Take the 2-minute tour ×
Mathematics Stack Exchange is a question and answer site for people studying math at any level and professionals in related fields. It's 100% free, no registration required.

Here is the figure A square of maximum possible area is circumscribed by a right angle triangle ABC in such a way that one of its side just lies on the hypotenuse of the triangle.
What is the area of the square? actually the answer is given as $(abc/(a^2+b^2+ab))^2$ Please provide the approach to solve the problem.

share|improve this question
Presumably, $a$, $b$, and $c$ are the sides of the triangle, with $c$ being the hypotenuse? –  Gerry Myerson Mar 4 '13 at 12:11
What have you tried? –  dtldarek Mar 4 '13 at 12:11
Seems to me (draw a picture!) that there are several triangles similar to ABC, and you should be able to get some mileage from that. –  Gerry Myerson Mar 4 '13 at 12:13
@dtldarek i extended the triangle into a rectangle. and the square also. Then i used $1/2*d_1*d_2$ and the final answer as $ab/4$. –  cdummy Mar 4 '13 at 12:20
I don't understand how you extend the triangle and square, and I don't know what you mean by $d_1$ and $d_2$. Also, you haven't answered my question about the meanings of $a$, $b$, and $c$. –  Gerry Myerson Mar 4 '13 at 12:50

3 Answers 3

up vote 2 down vote accepted

Consider - a,b as right legs and c as the hypotenuse.

Let side of square = s AC = b, BC = a, AB = c.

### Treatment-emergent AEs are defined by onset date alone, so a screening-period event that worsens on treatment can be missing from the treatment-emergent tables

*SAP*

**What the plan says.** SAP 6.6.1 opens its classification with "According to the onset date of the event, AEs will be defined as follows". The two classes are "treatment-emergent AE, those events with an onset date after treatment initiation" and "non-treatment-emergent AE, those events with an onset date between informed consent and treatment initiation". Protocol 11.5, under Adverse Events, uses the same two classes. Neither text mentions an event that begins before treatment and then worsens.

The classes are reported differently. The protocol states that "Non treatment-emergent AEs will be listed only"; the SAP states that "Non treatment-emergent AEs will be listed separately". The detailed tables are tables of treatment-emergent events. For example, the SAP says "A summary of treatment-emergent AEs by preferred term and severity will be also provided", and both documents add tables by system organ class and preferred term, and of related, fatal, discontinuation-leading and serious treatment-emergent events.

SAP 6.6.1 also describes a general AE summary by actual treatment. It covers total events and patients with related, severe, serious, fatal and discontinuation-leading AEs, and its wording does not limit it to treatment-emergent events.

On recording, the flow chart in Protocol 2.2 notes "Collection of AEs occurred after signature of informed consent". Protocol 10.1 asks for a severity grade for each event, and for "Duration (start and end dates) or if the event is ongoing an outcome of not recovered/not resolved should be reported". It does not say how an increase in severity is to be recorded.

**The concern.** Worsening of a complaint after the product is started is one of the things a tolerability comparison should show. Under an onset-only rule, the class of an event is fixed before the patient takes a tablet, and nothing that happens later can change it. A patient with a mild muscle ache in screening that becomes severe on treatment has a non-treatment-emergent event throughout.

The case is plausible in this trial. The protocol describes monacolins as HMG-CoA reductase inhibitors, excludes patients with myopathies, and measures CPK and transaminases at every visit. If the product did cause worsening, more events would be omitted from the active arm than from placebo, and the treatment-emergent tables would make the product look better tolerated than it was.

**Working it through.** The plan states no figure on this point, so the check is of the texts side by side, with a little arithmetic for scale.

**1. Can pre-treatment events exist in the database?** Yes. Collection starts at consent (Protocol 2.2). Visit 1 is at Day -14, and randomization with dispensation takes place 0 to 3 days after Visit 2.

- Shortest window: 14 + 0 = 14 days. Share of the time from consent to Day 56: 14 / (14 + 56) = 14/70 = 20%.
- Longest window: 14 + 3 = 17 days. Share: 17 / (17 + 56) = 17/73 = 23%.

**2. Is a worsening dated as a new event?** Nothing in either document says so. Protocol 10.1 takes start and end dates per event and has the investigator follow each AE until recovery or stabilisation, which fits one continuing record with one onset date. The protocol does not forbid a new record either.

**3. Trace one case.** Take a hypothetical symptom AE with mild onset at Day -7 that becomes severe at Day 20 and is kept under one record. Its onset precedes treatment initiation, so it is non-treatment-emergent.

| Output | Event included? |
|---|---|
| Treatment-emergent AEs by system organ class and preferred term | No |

Right Angled Triangle

FB = as/b and AE = bs/a as the colored triangles are similar to the bigger triangle.

Steps to calculate area (S^2) :

1)Calculate GB and AD using right angle triangle rule for triangles GBF and ADE.

2)Calculate GD using right angle triangle rule for triangle GCD.

3)GD^2 = s^2. You get a quadratic equation in s which can be factorized. You get s = (abc)/(a^2 + b^2 +a.b)

If still not clarified will post the answer then.

share|improve this answer
how you got FB=as/b –  cdummy Mar 4 '13 at 15:49
i got $FB=bs/a$ and $EA=sa/b$ and please post the clarification. –  cdummy Mar 4 '13 at 16:45
sry you are correct.. i just wrongly used the ratio. FB=as/b is correct.And thanks for the answer. I got it. –  cdummy Mar 4 '13 at 18:05



The red solid line is the height dropped onto the hypotenuse, i.e. $h = \frac{ab}{c}$ and the red dotted lines are of the same length. The green parallel lines are unnecessary, but might get you some intuitions.

Good luck! ;-)

share|improve this answer
how to get $h=ab/c$. which pair of similar triangles to consider for that. –  cdummy Mar 4 '13 at 15:39
@cdummy $P_{\triangle ABC} = \frac{1}{2}ab = \frac{1}{2}ch$. –  dtldarek Mar 4 '13 at 16:09
I appreciate your answer from my heart. But the problem is i need some simple solution. or a hard one that is explained. See your reputation is 6340, where as mine is 29. i m sry to say this i cant get your point of approach. Can u give a detailed solution only if u are interested... –  cdummy Mar 4 '13 at 16:30
@cdummy Well, I don't have time to write a fully detailed answer, but consider the following. First calculate the area of the triangle in two ways: $\frac{1}{2}ab = |\triangle ABC| = \frac{1}{2}ch$ to get $h = \frac{ab}{c}$. Let $x$ be the side of a square, then the picture implies (the black and gray triangles are similar) that $\frac{x}{c} = \frac{h}{c+h}$, so $$x = \frac{ch}{c+h} = \frac{c\frac{ab}{c}}{c+\frac{ab}{c}} = \frac{abc}{c^2+ab}.$$ –  dtldarek Mar 4 '13 at 17:03
thanks very much –  cdummy Mar 4 '13 at 17:09

Hint: The square formed some similar right-angled triangles, make use of the ratio of the sides.

share|improve this answer
Much as I noted earlier, in one of my comments. –  Gerry Myerson Mar 4 '13 at 12:51

Your Answer


By posting your answer, you agree to the privacy policy and terms of service.

Not the answer you're looking for? Browse other questions tagged or ask your own question.